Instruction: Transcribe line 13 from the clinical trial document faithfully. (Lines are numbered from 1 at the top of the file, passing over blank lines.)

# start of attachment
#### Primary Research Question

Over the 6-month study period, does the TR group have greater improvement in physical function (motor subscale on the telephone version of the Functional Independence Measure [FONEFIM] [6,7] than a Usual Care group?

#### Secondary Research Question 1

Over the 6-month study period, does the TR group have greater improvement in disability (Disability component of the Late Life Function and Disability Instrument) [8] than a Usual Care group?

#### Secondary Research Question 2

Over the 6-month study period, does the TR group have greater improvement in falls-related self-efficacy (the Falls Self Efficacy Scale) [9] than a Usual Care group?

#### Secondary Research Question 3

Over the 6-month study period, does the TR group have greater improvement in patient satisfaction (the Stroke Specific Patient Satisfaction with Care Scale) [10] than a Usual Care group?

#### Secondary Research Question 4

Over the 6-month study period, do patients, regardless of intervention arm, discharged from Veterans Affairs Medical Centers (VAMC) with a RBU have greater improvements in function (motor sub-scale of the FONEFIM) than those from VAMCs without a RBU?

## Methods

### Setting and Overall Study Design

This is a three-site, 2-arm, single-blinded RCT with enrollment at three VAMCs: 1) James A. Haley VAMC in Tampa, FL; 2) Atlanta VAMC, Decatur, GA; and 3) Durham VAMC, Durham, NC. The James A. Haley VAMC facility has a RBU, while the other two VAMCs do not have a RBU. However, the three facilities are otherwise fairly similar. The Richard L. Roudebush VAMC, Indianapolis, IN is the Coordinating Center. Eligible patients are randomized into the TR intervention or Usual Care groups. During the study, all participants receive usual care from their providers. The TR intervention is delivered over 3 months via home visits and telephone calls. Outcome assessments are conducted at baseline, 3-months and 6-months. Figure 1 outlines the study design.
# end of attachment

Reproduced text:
This is a three-site, 2-arm, single-blinded RCT with enrollment at three VAMCs: 1) James A. Haley VAMC in Tampa, FL; 2) Atlanta VAMC, Decatur, GA; and 3) Durham VAMC, Durham, NC. The James A. Haley VAMC facility has a RBU, while the other two VAMCs do not have a RBU. However, the three facilities are otherwise fairly similar. The Richard L. Roudebush VAMC, Indianapolis, IN is the Coordinating Center. Eligible patients are randomized into the TR intervention or Usual Care groups. During the study, all participants receive usual care from their providers. The TR intervention is delivered over 3 months via home visits and telephone calls. Outcome assessments are conducted at baseline, 3-months and 6-months. Figure 1 outlines the study design.